The United States Coast Guard 1790 to the Present--A History
The United States Coast Guard traces its origins to 1790, but the official USCG name was designated in 1915.
The Coast Guard is the product of the assimilation of several government agencies over a long period of time.
When America was a British colony, the first lighthouse was built in Boston Harbor on Little Brewster Island in
1716. The lighthouse was an aid to navigation to guide ships along the rocky Atlantic coast. In August of 1789,
the first Congress federalized the lighthouse that had been built by the colonists, and funded the construction
and maintenance of buoys and lighthouses.These early lighthouses were sturdy stone structures with thick walls
whose lights under the care of keepers guided mariners into dangerous ports. Oil wick lamp lights were
amplified by large optical lenses, reflectors and prisms.
Where lighthouses could not be placed, government lightships were stationed at strategic locations in coastal
waters. The first lightship was located in Chesapeake Bay in 1820 under the supervision of the Lighthouse
Service. Storms sometimes blew lightships off location and other ships sometimes sunk them. On May 16,
1934, “the Olympic, sister ship of the ill fated Titanic, struck and sank the Nantucket Shoals Lightship (No.
117) in fog and drove the vessel to the bottom with the loss of seven (of eleven) crewmen.” Hundreds of these
floating lighthouses guided mariners until the 1980‟s when the vessels were superseded by sophisticated
(“A Historical Overview: Aids to Navigation; Lightships...,” CGHO, January 1999).
Upon winning independence from the United Kingdom in the Revolutionary War (1775-1783), the former
British subjects governed themselves by a states rights oriented union of former colonies stretching from the
southern boundary of British Canada to Spanish Florida. The first constitution of the United States was the
Articles of Confederation which was designed to maximize the autonomy of each state.
The Articles by definition failed to forge national unity. To remedy the situation, the Constitutional Convention,
with representation from each of the states, met in Philadelphia in 1787 and created the federal Constitution
which was ratified by the states in 1788 and went into effect in 1789.
Revolutionary War general and first U.S. president, George Washington, was determined to put the fledgling
nation on a strong political and financial footing. On August 4, 1790, President Washington signed an Act of
Congress “to regulate the collection of duties imposed by law on the tonnage of ships or vessels, and on goods,
wares and merchandise, imported into the United States.”
Ten boats “for securing the collection of revenue” were built, and officers and men were hired in this first U.S.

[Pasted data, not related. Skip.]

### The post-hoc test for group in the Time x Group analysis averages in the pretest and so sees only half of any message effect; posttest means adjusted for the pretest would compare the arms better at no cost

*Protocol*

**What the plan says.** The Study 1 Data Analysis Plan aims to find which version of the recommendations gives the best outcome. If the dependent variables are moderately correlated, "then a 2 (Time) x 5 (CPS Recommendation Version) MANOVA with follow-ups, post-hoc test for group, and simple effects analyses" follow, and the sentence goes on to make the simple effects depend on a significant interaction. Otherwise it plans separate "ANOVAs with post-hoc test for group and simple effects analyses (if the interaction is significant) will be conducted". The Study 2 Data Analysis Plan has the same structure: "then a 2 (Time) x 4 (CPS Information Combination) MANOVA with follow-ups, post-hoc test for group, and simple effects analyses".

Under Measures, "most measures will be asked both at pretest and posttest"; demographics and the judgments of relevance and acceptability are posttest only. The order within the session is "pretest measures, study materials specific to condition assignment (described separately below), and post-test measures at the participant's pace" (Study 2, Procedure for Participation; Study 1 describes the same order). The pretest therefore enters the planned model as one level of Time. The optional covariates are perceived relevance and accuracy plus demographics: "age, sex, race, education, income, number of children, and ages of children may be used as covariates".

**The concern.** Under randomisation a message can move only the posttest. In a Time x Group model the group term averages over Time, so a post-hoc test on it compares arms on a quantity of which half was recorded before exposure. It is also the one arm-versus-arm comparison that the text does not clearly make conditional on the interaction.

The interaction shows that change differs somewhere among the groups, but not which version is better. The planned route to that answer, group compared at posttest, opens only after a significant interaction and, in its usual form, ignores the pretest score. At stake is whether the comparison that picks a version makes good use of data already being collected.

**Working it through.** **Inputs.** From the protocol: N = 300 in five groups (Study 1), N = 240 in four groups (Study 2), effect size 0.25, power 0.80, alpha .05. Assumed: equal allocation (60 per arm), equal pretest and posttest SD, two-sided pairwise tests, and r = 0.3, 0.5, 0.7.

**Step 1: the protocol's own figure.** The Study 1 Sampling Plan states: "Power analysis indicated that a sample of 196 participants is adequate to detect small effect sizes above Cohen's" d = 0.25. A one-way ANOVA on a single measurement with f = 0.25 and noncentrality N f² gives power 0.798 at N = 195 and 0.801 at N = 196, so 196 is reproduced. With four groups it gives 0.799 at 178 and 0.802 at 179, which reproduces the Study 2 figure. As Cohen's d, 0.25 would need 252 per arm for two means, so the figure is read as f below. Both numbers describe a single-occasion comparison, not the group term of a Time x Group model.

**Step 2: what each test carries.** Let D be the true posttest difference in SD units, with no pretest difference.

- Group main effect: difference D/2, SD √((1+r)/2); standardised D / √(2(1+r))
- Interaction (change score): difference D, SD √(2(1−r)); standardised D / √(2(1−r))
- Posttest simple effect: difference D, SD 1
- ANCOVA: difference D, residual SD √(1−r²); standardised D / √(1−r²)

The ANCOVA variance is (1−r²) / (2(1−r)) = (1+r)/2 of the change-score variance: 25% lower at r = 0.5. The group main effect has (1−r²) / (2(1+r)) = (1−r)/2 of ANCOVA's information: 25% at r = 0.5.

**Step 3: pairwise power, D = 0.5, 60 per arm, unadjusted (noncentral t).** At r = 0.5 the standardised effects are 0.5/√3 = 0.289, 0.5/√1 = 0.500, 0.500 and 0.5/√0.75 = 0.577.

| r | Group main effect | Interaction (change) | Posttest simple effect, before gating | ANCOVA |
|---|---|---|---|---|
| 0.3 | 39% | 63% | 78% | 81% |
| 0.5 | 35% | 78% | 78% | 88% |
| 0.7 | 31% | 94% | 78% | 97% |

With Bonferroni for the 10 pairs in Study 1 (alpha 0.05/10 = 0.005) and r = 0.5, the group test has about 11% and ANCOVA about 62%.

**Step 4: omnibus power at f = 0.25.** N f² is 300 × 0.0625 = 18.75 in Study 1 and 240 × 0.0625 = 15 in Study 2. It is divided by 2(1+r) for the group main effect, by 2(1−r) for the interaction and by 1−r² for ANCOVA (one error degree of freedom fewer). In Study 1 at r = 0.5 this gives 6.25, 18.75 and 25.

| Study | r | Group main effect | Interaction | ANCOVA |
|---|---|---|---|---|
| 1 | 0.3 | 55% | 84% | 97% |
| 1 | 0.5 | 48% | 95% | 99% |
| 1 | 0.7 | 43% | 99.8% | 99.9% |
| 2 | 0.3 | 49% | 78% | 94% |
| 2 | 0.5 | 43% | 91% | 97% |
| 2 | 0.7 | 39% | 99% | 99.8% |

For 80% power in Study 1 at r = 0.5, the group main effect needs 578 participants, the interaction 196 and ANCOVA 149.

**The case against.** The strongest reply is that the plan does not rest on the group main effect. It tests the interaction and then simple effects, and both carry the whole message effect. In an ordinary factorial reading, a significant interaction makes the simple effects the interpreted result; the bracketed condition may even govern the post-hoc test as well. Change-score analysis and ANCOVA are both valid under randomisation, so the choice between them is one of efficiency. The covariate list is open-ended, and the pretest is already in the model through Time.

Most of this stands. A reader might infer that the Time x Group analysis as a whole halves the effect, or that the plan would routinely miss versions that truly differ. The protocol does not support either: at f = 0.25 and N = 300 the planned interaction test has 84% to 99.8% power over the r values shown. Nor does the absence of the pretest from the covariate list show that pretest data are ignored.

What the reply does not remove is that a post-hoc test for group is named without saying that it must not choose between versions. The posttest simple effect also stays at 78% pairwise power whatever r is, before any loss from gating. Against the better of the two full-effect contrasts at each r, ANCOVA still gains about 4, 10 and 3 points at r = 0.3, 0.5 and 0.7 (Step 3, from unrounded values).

navy to operate the vessels in coastal waters and on the high seas. During the Revolutionary War, the
Continental Congress authorized a navy to battle the British fleet, but it was disbanded at the end of the war.
The first navy of the United States consisted of the ten “revenue cutters” built to enforce customs laws, save
lives at sea, and apprehend smugglers and pirates. The origins of the U.S. Coast Guard began with the Revenue
Cutter or Revenue Marine Service formally inaugurated by act of law in 1790.
Secretary of the Treasury Alexander Hamilton recommended the creation of the Revenue Service, and sent a
detailed “Letter Of Instructions To The Commanding Officers of the Revenue Cutters” explaining their duties,
powers of enforcement, and the professional traits (“prudence, moderation, and good temper”) they should
exhibit. Hamilton manifested those leadership qualities as a brave Revolutionary War officer and in his service
as President Washington‟s treasury secretary, during which time he laid the financial and commercial
foundations of the new Republic. Hamilton enunciated many of the political philosophies that define the basic
principles of the federal republic.
Hamilton required “that a regular journal be kept in each cutter” describing “all occurrences relative to the
execution of the laws” and that “the coasts, inlets, bays and rivers of the United States” be studied and described
in such ways “as may be useful in the interests of navigation” (“Hamilton‟s Letter..,” Office of Coast Guard
The Revenue Cutter (or Revenue Marine) Service of 1790 set the stage for the dual role of the future United
States Coast Guard: military service with the added responsibility of serving the civil function of law
enforcement and the protection of life and property.